One embodiment of computer system 300 comprises a system bus 320 for communicating information, and a processor 310 coupled to bus 320 for processing information. Computer system 300 further comprises a random access memory (RAM) or other dynamic storage device 325 (referred to herein as main memory), coupled to bus 320 for storing information and instructions to be executed by processor 310. Main memory 325 also may be used for storing temporary variables or other intermediate information during execution of instructions by processor 310. Computer system 300 also may include a read only memory (ROM) and/or other static storage device 326 coupled to bus 320 for storing static information and instructions used by processor 310.

A data storage device 327 such as a magnetic disk or optical disc and its corresponding drive may also be coupled to computer system 300 for storing information and instructions. Computer system 300 can also be coupled to a second I/O bus 350 via an I/O interface 330. Multiple I/O devices may be coupled to I/O bus 350, including a display device 343, an input device (e.g., an alphanumeric input device 342 and/or a cursor control device 341). For example, Internet information may be presented to the user on the display device 343.

The communication device 340 is for accessing other computers (servers or clients) via a network 10, 16, 20. The communication device 340 may comprise a modem, a network interface card, a BlueTooth transceiver, an 802.1x transceiver, or other well-known interface device, such as those used for coupling to Ethernet, token ring, wireless or other types of networks.

Thus, methods and apparatus for the automated discovery of access points in wireless computer networks have been described. It will be appreciated that the embodiments described above are cited by way of example, and that the present invention is not limited to what has been particularly shown and described hereinabove. Rather, the scope of the present invention includes both combinations and subcombinations of the various features described hereinabove, as well as variations and modifications thereof which would occur to persons skilled in the art upon reading the foregoing description and which are not disclosed in the prior art.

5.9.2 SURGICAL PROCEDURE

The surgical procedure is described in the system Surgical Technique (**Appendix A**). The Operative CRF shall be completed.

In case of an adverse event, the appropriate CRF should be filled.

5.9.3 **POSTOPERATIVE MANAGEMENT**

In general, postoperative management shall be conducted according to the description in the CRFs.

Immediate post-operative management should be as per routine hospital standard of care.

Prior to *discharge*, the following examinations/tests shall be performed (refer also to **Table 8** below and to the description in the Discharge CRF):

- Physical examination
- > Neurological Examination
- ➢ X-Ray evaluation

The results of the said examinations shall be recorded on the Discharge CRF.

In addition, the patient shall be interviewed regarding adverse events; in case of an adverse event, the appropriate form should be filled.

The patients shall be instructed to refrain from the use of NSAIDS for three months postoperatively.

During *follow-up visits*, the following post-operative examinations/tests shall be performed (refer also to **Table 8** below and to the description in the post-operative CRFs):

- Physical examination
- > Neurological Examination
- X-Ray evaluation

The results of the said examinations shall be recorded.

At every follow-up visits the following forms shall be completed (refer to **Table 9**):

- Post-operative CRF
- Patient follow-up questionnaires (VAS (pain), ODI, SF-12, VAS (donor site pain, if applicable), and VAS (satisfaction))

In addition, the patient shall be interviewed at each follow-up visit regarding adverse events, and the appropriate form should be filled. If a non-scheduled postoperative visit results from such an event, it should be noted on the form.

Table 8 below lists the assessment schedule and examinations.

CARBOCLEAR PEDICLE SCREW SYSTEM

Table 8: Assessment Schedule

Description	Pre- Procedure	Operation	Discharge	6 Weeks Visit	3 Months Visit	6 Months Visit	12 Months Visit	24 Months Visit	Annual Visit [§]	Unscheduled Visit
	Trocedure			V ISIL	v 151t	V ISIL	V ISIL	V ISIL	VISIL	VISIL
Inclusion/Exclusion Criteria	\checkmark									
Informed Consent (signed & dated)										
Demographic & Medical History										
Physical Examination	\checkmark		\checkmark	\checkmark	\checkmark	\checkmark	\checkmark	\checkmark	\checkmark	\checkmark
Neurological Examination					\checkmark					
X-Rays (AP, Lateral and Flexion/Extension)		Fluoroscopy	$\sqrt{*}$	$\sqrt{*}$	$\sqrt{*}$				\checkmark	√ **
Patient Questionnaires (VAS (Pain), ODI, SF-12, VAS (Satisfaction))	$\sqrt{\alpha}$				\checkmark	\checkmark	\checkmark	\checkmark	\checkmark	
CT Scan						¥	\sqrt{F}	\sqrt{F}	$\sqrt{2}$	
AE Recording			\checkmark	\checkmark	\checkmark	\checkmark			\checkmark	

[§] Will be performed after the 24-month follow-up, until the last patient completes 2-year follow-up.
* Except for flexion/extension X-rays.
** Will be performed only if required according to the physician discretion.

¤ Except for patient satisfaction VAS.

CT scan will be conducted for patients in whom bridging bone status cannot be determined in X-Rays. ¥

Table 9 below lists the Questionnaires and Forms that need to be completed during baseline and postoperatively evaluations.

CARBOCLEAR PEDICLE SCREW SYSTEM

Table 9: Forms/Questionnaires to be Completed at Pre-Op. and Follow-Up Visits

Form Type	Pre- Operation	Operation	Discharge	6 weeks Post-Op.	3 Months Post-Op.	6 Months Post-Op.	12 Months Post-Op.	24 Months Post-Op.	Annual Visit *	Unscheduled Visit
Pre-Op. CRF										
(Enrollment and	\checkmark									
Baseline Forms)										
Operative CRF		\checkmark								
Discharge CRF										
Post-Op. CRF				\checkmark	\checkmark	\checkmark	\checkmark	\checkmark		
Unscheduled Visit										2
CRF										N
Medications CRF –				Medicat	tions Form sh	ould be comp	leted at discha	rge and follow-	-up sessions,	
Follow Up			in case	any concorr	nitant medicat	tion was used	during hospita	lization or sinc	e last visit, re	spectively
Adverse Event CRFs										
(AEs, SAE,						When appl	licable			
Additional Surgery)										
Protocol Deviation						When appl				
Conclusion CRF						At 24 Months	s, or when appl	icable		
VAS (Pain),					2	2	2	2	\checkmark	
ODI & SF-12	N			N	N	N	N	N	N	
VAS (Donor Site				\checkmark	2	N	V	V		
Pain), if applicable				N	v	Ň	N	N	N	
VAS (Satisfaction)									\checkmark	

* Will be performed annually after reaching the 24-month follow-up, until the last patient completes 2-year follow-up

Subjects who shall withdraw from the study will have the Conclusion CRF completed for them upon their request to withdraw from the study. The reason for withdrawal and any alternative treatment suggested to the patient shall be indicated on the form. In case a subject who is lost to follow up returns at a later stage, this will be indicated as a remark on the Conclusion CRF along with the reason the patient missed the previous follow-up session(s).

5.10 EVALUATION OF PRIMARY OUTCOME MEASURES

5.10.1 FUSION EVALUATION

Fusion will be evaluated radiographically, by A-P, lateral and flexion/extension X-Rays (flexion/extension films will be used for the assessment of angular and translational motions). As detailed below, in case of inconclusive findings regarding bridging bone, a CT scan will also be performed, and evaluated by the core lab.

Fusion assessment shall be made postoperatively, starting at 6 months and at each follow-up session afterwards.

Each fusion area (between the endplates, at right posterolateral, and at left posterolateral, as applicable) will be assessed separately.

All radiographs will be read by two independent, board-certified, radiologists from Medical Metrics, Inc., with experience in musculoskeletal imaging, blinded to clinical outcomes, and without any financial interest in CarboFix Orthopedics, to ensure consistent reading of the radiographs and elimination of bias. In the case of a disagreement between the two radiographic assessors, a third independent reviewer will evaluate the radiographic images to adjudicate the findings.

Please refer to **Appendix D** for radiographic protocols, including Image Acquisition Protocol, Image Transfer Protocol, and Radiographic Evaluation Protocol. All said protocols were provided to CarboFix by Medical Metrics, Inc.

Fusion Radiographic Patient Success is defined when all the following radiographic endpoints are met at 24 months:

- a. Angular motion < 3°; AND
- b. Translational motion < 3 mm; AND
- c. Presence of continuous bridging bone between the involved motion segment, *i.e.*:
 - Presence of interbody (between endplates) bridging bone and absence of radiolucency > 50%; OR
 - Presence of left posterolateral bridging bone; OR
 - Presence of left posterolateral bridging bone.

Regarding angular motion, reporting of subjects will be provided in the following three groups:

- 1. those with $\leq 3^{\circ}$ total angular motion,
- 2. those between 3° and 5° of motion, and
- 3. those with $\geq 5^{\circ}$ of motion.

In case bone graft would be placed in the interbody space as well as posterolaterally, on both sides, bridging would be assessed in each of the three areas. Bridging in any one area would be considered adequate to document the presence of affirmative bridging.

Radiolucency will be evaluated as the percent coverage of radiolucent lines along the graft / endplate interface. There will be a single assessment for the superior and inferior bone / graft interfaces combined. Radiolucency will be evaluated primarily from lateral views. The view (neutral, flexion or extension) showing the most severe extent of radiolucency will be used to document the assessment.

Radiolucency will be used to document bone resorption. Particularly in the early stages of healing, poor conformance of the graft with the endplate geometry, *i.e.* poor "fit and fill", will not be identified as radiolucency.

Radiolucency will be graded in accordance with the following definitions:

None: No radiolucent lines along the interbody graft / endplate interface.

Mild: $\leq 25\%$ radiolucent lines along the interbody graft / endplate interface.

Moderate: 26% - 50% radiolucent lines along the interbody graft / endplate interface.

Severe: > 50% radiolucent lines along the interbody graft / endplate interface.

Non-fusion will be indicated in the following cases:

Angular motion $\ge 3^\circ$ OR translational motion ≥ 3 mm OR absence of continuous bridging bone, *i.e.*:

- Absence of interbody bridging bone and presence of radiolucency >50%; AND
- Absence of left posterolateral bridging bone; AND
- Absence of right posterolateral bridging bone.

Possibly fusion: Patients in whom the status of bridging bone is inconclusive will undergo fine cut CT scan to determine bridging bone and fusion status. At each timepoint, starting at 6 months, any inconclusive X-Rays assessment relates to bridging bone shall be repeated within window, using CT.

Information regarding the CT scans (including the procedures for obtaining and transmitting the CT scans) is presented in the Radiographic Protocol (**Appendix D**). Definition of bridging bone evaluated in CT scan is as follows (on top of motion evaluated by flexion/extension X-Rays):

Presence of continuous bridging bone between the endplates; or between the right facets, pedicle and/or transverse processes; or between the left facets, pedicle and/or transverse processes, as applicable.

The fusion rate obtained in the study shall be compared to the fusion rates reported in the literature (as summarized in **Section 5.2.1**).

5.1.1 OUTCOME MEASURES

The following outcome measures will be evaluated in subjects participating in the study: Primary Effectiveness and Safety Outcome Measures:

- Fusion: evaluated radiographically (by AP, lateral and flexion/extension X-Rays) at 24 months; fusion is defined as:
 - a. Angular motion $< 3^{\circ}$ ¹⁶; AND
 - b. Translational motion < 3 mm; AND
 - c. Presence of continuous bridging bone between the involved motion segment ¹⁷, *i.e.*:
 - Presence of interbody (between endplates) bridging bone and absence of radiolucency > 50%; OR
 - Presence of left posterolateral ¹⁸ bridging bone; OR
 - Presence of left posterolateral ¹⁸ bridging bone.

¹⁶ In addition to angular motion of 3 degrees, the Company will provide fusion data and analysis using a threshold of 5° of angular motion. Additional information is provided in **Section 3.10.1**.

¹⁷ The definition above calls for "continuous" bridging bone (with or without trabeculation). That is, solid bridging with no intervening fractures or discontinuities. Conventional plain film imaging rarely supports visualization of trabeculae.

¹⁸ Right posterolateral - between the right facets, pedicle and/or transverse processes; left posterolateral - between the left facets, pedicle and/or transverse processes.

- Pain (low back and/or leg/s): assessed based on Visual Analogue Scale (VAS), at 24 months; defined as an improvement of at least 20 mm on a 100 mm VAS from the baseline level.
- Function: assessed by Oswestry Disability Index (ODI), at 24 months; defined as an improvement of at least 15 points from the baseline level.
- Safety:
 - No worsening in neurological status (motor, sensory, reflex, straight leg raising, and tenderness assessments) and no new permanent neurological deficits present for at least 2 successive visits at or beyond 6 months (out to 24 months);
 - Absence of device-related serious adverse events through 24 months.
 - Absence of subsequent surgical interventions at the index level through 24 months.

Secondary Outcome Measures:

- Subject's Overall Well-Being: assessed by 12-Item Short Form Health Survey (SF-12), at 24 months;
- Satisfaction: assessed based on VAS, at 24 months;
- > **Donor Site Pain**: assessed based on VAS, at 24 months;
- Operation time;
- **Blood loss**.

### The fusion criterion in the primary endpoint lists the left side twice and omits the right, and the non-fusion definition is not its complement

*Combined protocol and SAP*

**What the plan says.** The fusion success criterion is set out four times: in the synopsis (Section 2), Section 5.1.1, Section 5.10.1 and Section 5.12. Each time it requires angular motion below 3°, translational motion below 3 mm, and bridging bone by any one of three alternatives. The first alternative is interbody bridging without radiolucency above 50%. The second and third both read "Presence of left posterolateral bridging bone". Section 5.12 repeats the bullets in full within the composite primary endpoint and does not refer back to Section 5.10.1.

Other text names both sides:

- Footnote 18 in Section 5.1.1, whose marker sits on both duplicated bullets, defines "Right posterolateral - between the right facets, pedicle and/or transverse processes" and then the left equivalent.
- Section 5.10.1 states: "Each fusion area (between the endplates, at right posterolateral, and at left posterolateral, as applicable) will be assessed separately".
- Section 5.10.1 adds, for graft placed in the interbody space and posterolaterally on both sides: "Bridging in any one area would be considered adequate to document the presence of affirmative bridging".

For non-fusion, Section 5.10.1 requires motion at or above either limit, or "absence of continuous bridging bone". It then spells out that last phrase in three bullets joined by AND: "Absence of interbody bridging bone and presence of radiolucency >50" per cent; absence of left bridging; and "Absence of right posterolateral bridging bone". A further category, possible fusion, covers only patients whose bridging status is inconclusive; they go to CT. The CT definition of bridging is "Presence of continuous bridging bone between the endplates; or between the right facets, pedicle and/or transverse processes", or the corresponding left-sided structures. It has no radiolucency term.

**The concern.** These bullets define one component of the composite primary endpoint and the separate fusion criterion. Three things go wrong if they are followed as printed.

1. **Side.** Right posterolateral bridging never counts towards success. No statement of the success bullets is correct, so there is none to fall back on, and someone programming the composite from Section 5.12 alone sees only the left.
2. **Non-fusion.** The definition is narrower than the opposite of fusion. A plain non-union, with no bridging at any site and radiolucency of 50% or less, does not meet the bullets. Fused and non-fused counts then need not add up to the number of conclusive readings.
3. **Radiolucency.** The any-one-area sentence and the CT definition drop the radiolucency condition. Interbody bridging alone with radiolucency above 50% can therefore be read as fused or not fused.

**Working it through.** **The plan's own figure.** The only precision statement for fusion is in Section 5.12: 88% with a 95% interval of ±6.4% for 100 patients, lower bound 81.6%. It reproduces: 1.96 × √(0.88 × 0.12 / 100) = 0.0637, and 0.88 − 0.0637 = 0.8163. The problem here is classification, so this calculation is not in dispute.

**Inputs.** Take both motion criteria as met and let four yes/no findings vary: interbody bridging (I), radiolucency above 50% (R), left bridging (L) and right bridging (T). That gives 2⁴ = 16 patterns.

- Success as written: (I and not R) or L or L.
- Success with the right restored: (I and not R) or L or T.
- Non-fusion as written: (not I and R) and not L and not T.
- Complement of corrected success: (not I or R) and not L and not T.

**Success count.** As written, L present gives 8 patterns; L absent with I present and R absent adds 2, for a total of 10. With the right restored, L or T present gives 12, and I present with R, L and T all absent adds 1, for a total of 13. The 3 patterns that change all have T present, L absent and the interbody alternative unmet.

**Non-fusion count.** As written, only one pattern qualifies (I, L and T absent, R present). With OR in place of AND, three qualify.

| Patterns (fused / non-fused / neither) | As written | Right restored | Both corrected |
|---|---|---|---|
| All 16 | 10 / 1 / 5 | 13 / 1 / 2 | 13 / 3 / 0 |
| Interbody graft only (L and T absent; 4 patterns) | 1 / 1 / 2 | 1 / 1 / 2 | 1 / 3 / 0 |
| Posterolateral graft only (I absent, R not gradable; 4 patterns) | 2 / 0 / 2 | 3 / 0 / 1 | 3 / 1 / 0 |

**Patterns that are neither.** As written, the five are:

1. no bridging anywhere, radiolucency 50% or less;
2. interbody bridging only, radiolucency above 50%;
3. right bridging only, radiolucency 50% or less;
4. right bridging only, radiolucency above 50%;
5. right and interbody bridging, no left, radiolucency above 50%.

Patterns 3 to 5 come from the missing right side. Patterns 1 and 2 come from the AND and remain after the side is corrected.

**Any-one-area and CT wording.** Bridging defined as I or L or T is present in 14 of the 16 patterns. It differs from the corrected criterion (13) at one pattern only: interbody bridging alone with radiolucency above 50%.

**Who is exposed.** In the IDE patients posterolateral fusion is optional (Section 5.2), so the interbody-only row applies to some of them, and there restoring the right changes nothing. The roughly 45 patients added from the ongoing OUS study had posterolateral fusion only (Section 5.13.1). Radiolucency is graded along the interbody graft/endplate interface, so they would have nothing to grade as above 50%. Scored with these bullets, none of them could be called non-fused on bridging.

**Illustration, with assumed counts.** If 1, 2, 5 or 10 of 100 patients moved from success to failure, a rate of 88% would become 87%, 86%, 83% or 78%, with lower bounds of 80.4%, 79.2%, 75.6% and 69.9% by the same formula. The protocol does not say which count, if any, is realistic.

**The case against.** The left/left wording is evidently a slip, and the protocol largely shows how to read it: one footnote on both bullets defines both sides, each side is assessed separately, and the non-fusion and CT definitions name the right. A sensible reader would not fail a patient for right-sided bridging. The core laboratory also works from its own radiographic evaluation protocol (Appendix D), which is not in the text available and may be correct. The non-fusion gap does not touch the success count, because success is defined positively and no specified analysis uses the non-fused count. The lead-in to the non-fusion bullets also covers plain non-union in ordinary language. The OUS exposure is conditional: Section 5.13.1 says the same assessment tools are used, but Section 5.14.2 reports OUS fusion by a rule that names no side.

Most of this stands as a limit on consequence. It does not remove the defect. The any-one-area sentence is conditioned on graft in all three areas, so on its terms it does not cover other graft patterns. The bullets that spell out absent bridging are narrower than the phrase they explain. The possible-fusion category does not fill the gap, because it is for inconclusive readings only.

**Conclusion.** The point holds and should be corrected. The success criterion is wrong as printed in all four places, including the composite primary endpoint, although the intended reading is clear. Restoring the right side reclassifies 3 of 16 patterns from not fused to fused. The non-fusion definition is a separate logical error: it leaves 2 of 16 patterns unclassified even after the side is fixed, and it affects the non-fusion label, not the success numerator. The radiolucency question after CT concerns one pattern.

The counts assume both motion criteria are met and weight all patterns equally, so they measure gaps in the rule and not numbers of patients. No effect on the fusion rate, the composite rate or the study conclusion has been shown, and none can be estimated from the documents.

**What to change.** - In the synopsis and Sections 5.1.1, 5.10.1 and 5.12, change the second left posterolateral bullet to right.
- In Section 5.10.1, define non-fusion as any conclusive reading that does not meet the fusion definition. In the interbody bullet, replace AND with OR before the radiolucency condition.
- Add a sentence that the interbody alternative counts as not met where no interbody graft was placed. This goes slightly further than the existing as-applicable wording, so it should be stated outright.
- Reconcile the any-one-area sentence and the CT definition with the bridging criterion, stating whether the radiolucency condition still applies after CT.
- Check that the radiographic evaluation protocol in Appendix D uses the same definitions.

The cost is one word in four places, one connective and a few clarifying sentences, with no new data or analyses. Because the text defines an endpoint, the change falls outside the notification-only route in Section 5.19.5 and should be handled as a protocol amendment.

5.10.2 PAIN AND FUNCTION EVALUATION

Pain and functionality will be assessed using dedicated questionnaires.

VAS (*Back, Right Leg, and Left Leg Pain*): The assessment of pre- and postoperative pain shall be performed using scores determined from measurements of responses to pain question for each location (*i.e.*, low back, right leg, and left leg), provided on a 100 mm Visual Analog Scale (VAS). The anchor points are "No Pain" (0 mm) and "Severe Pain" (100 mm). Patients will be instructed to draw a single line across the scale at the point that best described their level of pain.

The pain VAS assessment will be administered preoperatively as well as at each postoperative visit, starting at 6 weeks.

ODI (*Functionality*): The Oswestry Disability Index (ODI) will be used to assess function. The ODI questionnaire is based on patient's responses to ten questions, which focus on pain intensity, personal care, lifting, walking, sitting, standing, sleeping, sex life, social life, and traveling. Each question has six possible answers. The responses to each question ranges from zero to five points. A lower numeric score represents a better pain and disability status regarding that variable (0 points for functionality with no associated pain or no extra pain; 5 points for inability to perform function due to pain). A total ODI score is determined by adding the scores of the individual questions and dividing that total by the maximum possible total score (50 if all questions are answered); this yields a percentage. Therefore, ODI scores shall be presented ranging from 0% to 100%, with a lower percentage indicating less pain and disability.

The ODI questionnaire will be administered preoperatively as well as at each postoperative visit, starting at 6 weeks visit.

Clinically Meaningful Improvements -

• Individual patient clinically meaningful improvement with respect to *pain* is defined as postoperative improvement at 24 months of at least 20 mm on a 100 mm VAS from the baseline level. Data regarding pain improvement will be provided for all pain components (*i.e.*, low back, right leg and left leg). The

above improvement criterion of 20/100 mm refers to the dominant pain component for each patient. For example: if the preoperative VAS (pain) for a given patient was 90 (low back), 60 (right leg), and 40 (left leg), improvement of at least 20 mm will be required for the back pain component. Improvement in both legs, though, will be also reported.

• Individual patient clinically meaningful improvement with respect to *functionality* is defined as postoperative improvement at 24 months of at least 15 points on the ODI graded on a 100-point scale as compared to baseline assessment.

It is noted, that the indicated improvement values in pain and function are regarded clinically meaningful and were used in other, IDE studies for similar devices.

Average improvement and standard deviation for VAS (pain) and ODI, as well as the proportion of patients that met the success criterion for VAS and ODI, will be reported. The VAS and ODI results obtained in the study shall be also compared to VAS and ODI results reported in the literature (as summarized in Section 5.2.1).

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Classifications
U.S. Classification370/254, 370/395.5, 709/220, 455/418
International ClassificationH04L12/28
Cooperative ClassificationH04L41/0213, H04L41/046, H04L12/2869, H04L41/12
European ClassificationH04L41/12, H04L12/28P1D, H04L41/04C
Legal Events
DateCodeEventDescription
Jun 29, 2005ASAssignment
Owner name: MCAFEE, INC., CALIFORNIA
Effective date: 20050628
Free format text: ASSIGNMENT OF ASSIGNORS INTEREST;ASSIGNOR:WIRELESS SECURITY CORPORATION;REEL/FRAME:016447/0968
Jun 4, 2004ASAssignment
Owner name: WIRELESS SECURITY CORPORATION, CALIFORNIA
Effective date: 20040604
Free format text: ASSIGNMENT OF ASSIGNORS INTEREST;ASSIGNORS:WIEDMANN, ULRICH;LILLIE, TERRANCE L.;SNEIDERMAN, RICHARDP.;AND OTHERS;REEL/FRAME:015446/0110